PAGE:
The way it worked back then was that you wrote spec material for existing shows. REMINGTON STEELE had just come on and I thought it was very clever. I wrote a spec REMINGTON STEELE. They actually bought a scene from it and put it into an existing episode and said if the show was renewed, we’ll bring you back. The show was renewed so they had me work on a script and while I was working on a script, they made me an offer to join as a staff writer.
WHAT WERE SOME OF THE BIGGEST CHALLENGES EARLY ON IN YOUR CAREER?
The business is a lot different now than it was when I broke in. I was every bit as nervous as everybody was breaking in. Breaking into TV has never been easy and writing well has never been easy, but there was less competition. I was lucky enough working on REMINGTON STEELE. It was a show where you could learn and make your mistakes with a kind boss. Where things became rougher and more challenging is when suddenly you’re becoming more of an actual producer and being responsible for other people’s work. That transition was tough and I think is tough for a lot of people.
The biggest challenge was making the jump to my next job, which was co-executive producer on HILL STREET BLUES. I had spent three years on REMINGTON STEELE, but HILL STREET was a big challenge because it was in its seventh year and its final year. We were trying to keep a show alive that had been terrific, but was reaching the end of the road. Making that jump in responsibility and handling the various different creative forces involved, that took a lot. It was trial by fire and you’re always learning.
WHAT CAREER AND WRITING ADVICE REALLY STUCK WITH YOU?
Most everything I learned that’s really put me in good stead in this business, I learned in high school from my drama teacher. She always said, “Play to the one smart person in the audience.” If there’s a choice between just doing something generic and having the specific and really knowing that somebody’s going to appreciate the fact that you actually took the time to find out how people speak in this particular environment or you got the detail right, that was important. In terms of attitude, she would always say that a show, whatever show we were doing, was a gift that we give the audience. I always thought that was a lovely way to think about preparing things and also how you treated other people. She was a stickler for everybody was an equal part of the production, whether it’s the star of the show or the second assistant prop person. Everybody has an equal stake in it. I think that’s important too.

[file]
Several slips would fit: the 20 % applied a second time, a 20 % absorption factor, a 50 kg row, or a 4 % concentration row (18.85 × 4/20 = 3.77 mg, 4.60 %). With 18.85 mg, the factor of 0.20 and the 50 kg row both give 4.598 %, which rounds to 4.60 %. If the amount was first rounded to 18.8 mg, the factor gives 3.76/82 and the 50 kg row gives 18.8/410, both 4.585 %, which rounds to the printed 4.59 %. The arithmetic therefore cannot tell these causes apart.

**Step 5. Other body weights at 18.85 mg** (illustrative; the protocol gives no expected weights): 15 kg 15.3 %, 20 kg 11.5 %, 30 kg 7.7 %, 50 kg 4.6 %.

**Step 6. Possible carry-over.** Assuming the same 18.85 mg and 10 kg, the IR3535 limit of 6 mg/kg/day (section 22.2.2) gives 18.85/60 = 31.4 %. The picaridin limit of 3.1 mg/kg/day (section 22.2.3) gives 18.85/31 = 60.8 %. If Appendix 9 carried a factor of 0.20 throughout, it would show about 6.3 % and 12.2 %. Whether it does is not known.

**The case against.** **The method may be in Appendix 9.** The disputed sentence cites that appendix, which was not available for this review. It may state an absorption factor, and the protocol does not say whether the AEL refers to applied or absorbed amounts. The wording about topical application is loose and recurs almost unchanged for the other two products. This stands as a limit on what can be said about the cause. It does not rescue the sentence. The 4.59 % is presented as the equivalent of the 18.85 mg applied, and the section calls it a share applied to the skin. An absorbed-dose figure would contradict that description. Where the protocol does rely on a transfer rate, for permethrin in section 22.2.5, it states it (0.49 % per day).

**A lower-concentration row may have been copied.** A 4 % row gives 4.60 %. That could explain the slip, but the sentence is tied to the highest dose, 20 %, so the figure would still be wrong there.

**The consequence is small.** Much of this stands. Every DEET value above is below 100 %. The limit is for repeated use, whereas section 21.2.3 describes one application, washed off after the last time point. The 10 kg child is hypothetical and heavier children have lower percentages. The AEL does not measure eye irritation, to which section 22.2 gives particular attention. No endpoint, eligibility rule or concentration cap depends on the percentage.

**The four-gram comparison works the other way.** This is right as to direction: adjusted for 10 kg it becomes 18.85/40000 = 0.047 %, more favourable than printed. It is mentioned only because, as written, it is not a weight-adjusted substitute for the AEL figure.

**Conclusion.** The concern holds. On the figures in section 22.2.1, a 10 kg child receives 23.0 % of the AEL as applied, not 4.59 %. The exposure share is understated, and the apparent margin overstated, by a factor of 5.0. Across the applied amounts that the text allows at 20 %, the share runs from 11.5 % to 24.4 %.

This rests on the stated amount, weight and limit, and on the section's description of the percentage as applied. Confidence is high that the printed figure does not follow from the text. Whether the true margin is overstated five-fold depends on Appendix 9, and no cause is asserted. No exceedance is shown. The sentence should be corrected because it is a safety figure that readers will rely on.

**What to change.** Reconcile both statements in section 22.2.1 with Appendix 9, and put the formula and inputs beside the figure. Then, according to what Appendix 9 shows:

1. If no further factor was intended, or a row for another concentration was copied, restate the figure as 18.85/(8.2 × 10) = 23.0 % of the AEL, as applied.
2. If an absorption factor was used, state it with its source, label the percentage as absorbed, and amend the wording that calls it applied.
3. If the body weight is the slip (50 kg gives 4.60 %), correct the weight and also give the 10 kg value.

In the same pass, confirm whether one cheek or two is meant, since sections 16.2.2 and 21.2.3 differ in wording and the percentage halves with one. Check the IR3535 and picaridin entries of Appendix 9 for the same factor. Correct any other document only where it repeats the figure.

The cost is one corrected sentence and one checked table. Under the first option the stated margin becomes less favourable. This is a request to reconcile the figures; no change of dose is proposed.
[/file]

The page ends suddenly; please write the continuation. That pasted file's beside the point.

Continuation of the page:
There are so many things that Michael Gleason taught me about good writing and what to avoid. That meant some bad habits were shaken out early, like he wouldn’t allow us on REMINGTON STEELE to have mobsters or psychopaths as villains. Mobsters were too easy and psychopaths, well they can do anything because they’re crazy, so you didn’t have to do human motivation there.
I was very plot oriented, I’d written my thesis on detective fiction and so I tended to be very concerned about all the pieces fitting, but your job is to entertain and pace can cover a lot of problems. Raymond Chandler once wrote that when things get dull, have two men break into the room with guns. I didn’t fully appreciate how wise that bit of advice is, but I remember Michael Gleason once saying to me, “What happened to that little scene in there?” I forget what it was exactly. I said, “I couldn’t make it work.” And he said, “But it was funny. Make it work.” It was the destination, these little side excursions that were as important as the final goal. You just pick up stuff like that.
A friend of mine, John Wirth, who worked on NASH BRIDGES, apparently got this expression from Cheech Marin, which I’ve used often since, “There’s two ways to learn in life, the hard way and the harder way.” There is no easy way, but there are harder ways to learn and try to avoid those and learn as quickly as you can with minimal pain, but it’s going to be painful.
Coming Soon: Jeff shares advice on taking meetings and choosing what to write as your sample, plus what he looks for when hiring writers.
Kelly Jo Brick is a TVWriter™ Contributing Editor. She’s a television and documentary writer and producer, as well as a winner of Scriptapalooza TV and a Sundance Fellow. Read more about her HERE.